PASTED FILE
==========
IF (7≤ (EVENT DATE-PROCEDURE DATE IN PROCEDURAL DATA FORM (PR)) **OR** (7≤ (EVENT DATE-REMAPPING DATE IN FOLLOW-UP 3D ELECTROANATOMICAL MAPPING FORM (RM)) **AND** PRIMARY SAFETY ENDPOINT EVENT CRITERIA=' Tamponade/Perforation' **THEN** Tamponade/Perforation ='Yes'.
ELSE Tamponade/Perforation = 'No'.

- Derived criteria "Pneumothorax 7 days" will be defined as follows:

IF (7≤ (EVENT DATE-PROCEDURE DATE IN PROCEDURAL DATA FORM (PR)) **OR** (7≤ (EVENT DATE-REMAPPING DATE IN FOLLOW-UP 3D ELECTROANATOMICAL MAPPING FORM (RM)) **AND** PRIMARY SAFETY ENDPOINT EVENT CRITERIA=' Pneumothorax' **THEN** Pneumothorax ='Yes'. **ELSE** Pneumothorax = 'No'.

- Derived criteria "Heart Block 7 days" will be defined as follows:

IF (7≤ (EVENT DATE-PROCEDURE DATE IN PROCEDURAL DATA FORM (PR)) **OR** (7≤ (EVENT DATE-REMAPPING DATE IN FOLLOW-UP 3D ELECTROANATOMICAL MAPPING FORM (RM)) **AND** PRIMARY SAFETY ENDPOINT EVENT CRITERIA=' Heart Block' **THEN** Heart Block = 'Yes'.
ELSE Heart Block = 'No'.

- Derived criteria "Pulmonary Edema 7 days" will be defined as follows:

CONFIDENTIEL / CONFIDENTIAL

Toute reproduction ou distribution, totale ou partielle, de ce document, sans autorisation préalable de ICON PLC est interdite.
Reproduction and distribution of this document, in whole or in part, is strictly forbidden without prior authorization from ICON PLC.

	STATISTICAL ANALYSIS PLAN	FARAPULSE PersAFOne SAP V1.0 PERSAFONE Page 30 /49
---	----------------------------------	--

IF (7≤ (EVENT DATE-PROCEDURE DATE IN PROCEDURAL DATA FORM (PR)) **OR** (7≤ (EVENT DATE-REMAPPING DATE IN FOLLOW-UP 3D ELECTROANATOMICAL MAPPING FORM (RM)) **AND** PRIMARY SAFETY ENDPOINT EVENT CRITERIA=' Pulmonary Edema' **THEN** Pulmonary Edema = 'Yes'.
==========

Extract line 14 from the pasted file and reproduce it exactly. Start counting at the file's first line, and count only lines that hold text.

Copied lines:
IF (7≤ (EVENT DATE-PROCEDURE DATE IN PROCEDURAL DATA FORM (PR)) **OR** (7≤ (EVENT DATE-REMAPPING DATE IN FOLLOW-UP 3D ELECTROANATOMICAL MAPPING FORM (RM)) **AND** PRIMARY SAFETY ENDPOINT EVENT CRITERIA=' Pulmonary Edema' **THEN** Pulmonary Edema = 'Yes'.